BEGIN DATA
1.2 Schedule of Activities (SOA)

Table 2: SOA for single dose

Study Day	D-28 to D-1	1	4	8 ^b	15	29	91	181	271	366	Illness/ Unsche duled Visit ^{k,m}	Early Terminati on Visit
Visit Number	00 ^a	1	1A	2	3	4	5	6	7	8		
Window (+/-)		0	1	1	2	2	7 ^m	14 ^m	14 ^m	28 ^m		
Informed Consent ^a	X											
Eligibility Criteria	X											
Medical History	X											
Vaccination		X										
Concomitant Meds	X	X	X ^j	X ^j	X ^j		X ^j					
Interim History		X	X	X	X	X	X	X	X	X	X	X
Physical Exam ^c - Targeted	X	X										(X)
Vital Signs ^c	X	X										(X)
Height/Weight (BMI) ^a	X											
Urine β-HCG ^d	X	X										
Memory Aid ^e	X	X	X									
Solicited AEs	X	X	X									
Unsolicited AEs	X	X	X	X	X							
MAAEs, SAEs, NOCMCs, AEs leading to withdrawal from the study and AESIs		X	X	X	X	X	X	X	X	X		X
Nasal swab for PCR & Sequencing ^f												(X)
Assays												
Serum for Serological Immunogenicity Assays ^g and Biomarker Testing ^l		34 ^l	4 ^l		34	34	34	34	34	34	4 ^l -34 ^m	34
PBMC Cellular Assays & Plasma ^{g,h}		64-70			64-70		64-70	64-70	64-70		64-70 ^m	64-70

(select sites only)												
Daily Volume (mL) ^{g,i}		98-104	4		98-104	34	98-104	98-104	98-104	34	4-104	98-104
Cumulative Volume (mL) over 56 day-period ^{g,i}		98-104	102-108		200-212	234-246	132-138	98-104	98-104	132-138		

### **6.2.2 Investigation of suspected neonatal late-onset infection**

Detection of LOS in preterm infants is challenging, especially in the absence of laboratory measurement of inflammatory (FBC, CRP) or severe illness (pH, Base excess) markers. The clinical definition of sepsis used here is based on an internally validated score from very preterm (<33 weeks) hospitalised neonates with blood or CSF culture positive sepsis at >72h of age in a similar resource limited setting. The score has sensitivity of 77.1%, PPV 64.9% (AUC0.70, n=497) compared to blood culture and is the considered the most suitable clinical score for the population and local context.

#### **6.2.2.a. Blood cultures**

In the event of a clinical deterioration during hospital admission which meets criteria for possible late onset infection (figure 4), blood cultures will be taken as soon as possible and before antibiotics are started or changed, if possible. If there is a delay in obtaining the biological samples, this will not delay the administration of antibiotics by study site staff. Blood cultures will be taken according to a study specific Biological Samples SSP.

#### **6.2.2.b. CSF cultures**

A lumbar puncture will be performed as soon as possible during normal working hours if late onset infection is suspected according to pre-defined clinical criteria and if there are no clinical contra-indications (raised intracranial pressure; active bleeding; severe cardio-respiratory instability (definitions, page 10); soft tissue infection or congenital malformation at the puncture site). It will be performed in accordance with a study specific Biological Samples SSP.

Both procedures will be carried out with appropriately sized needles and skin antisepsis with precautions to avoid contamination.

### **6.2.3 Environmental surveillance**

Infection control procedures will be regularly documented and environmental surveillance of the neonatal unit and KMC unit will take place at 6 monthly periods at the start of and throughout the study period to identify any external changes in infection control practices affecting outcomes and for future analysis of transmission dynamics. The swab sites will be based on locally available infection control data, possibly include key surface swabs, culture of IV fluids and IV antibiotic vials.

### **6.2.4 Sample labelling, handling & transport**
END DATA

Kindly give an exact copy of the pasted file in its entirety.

1.2 Schedule of Activities (SOA)

Table 2: SOA for single dose

Study Day	D-28 to D-1	1	4	8 ^b	15	29	91	181	271	366	Illness/ Unsche duled Visit ^{k,m}	Early Terminati on Visit
Visit Number	00 ^a	1	1A	2	3	4	5	6	7	8		
Window (+/-)		0	1	1	2	2	7 ^m	14 ^m	14 ^m	28 ^m		
Informed Consent ^a	X											
Eligibility Criteria	X											
Medical History	X											
Vaccination		X										
Concomitant Meds	X	X	X ^j	X ^j	X ^j		X ^j					
Interim History		X	X	X	X	X	X	X	X	X	X	X
Physical Exam ^c - Targeted	X	X										(X)
Vital Signs ^c	X	X										(X)
Height/Weight (BMI) ^a	X											
Urine β-HCG ^d	X	X										
Memory Aid ^e	X	X	X									
Solicited AEs	X	X	X									
Unsolicited AEs	X	X	X	X	X							
MAAEs, SAEs, NOCMCs, AEs leading to withdrawal from the study and AESIs		X	X	X	X	X	X	X	X	X		X
Nasal swab for PCR & Sequencing ^f												(X)
Assays												
Serum for Serological Immunogenicity Assays ^g and Biomarker Testing ^l		34 ^l	4 ^l		34	34	34	34	34	34	4 ^l -34 ^m	34
PBMC Cellular Assays & Plasma ^{g,h}		64-70			64-70		64-70	64-70	64-70		64-70 ^m	64-70

(select sites only)												
Daily Volume (mL) ^{g,i}		98-104	4		98-104	34	98-104	98-104	98-104	34	4-104	98-104
Cumulative Volume (mL) over 56 day-period ^{g,i}		98-104	102-108		200-212	234-246	132-138	98-104	98-104	132-138		

### **6.2.2 Investigation of suspected neonatal late-onset infection**

Detection of LOS in preterm infants is challenging, especially in the absence of laboratory measurement of inflammatory (FBC, CRP) or severe illness (pH, Base excess) markers. The clinical definition of sepsis used here is based on an internally validated score from very preterm (<33 weeks) hospitalised neonates with blood or CSF culture positive sepsis at >72h of age in a similar resource limited setting. The score has sensitivity of 77.1%, PPV 64.9% (AUC0.70, n=497) compared to blood culture and is the considered the most suitable clinical score for the population and local context.

#### **6.2.2.a. Blood cultures**

In the event of a clinical deterioration during hospital admission which meets criteria for possible late onset infection (figure 4), blood cultures will be taken as soon as possible and before antibiotics are started or changed, if possible. If there is a delay in obtaining the biological samples, this will not delay the administration of antibiotics by study site staff. Blood cultures will be taken according to a study specific Biological Samples SSP.

#### **6.2.2.b. CSF cultures**

A lumbar puncture will be performed as soon as possible during normal working hours if late onset infection is suspected according to pre-defined clinical criteria and if there are no clinical contra-indications (raised intracranial pressure; active bleeding; severe cardio-respiratory instability (definitions, page 10); soft tissue infection or congenital malformation at the puncture site). It will be performed in accordance with a study specific Biological Samples SSP.

Both procedures will be carried out with appropriately sized needles and skin antisepsis with precautions to avoid contamination.

### **6.2.3 Environmental surveillance**

Infection control procedures will be regularly documented and environmental surveillance of the neonatal unit and KMC unit will take place at 6 monthly periods at the start of and throughout the study period to identify any external changes in infection control practices affecting outcomes and for future analysis of transmission dynamics. The swab sites will be based on locally available infection control data, possibly include key surface swabs, culture of IV fluids and IV antibiotic vials.

### **6.2.4 Sample labelling, handling & transport**